In my files, I have a list of blog posts I want to write someday. Yesterday, as I brainstormed some new ones, I wrote, “Something on stories -- how we seem to think people grow out of them.” And this morning as I looked at the brainstorm list I wrote last fall, I saw, “Telling stories instead of giving information.” So apparently, this has been on my mind for a while.
Today I want to talk about why I think we stop telling stories, and in my next post I'll talk about how we can incorporate stories back in to our formation experience.
Let’s be honest: how many of us think story telling is for little kids? Oh, we know in our heads that Jesus told stories and stories are wonderful and that people are clearly entranced by stories that they see on television and read in the news, etc., etc. But when it comes to Christian formation, for me at least, there’s still a gut-level reaction that “If it’s not Instruction On Things, then it’s not really Christian Education.”
There’s also, in my experience, a real lack of understanding of how to make the transition from story-telling as a time when small children sit on the floor, cross-legged, in a circle, listening to someone tell a story in a sing-songy voice (and believe me, a good children’s story-teller, who can keep children enraptured for any length of time, is a precious thing). It’s hard to move from that picture of “story time” to a picture of what it means to hear stories as a teen or an adult.
When kids move into youth group, there seems to be a sudden shift from Stories to Not-Stories-But-Learning that sets up this dynamic. What it seems to say is, “OK, sitting around and listening to stories is fine when you’re little, but now we want to actually have you learn important stuff.” Again, I think in our heads we say – and even know – that learning the stories is really important. But what do our actions show?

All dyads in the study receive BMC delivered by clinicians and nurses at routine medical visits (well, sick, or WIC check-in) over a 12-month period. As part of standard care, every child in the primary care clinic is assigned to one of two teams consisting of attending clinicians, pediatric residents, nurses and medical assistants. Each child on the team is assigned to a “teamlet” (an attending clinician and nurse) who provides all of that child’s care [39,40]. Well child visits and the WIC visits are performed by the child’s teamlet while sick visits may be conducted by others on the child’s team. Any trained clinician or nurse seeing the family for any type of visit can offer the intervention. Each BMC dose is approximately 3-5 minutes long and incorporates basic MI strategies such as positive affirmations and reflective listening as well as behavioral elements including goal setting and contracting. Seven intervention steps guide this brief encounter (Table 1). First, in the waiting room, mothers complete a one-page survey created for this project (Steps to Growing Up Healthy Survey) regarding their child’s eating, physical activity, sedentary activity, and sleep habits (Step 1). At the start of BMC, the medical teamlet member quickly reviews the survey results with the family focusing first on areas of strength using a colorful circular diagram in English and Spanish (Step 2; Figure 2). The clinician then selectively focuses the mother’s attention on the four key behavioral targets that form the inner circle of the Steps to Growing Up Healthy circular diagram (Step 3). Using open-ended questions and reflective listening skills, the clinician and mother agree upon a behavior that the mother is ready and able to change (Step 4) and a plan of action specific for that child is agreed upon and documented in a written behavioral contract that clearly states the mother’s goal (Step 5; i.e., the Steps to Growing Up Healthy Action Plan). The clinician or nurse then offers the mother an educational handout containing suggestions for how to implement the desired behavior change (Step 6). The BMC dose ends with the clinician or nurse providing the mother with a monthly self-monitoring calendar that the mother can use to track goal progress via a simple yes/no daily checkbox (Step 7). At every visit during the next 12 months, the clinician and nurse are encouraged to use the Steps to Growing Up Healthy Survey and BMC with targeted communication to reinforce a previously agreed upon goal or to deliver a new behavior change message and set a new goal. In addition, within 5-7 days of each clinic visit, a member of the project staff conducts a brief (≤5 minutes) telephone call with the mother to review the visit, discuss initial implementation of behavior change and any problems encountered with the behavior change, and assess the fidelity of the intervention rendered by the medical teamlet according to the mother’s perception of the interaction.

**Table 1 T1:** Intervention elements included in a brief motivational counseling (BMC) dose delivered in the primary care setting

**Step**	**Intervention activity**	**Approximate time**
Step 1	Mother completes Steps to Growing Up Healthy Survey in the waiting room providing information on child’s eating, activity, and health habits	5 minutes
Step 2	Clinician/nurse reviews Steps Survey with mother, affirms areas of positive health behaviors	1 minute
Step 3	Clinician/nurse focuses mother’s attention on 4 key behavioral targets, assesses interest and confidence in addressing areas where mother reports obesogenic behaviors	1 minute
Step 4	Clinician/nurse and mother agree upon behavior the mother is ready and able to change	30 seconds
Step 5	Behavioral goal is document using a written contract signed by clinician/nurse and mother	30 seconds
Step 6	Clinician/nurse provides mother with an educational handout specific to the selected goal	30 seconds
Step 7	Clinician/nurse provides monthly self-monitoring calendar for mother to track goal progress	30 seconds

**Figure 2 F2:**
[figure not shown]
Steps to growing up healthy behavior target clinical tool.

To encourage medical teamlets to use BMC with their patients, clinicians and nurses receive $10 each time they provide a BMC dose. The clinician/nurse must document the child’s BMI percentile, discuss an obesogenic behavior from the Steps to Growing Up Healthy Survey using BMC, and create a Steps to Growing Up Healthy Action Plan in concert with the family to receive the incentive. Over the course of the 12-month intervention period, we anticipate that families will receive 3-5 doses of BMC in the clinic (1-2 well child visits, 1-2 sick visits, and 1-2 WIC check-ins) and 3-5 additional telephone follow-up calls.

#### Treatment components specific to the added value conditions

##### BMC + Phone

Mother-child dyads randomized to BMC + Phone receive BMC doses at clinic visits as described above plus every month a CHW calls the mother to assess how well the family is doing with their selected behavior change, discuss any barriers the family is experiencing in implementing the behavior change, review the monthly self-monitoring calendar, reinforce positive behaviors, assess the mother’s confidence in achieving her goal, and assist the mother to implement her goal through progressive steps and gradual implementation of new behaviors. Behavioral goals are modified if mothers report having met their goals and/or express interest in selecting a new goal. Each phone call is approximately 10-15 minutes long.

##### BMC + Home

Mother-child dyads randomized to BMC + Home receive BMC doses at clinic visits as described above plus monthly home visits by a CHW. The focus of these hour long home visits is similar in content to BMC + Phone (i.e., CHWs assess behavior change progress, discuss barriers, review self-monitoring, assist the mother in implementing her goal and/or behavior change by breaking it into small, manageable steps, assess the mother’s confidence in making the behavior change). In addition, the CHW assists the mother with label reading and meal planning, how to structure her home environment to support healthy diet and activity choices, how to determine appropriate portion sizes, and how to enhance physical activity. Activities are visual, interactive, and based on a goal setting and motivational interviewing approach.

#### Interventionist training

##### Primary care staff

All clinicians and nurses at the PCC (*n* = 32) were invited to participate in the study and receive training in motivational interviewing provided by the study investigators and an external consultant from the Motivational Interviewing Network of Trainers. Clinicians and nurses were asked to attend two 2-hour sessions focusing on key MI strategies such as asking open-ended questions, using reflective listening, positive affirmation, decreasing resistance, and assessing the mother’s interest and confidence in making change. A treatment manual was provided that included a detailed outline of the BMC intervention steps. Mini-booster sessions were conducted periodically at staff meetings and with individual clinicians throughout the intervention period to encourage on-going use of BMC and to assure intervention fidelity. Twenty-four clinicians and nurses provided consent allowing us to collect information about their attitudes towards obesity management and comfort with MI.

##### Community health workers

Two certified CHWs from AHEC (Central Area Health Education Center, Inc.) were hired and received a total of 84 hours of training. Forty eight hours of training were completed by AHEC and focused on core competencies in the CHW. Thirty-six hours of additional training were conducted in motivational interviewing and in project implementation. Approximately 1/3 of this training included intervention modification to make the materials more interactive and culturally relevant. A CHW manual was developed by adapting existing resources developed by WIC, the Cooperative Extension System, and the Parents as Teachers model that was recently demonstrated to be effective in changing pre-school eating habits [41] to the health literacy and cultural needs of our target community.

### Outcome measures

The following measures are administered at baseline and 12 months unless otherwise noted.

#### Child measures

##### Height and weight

It’s even clearer in adult formation. Take a look at any formation program out there: how many of them are simply about hearing the stories? Oh, they're there, but we hide the stories, almost as if we are ashamed. Instead of sharing stories, we say we are studying church history, or exploring the parables, or sharing the wisdom of great people of faith.
And I think this spills over into our worship experience as well, the very time when we do share the stories of our faith through Scripture, song, sermon, and the Eucharist. Again, the stories are there, but we don't call it that. And from what I've seen, lots of preachers think that telling stories is not good enough for a Real Sermon. Many is the time that I have gone to a service where the sermon involves reading lengthy quotes from great thinkers and writers, but the only thing I remember is the brief anecdote of “something that happened to me this week.” And the best sermons I've ever heard have been the ones with the stories that stayed with me and lodged in my bones.
Stories stick. But in order to have them stick, we need to tell them. And the “we” in this equation is not just those with the funny collars or the word “Christian Educator” in our job titles. Stories stick when we tell them together. More about that in my next.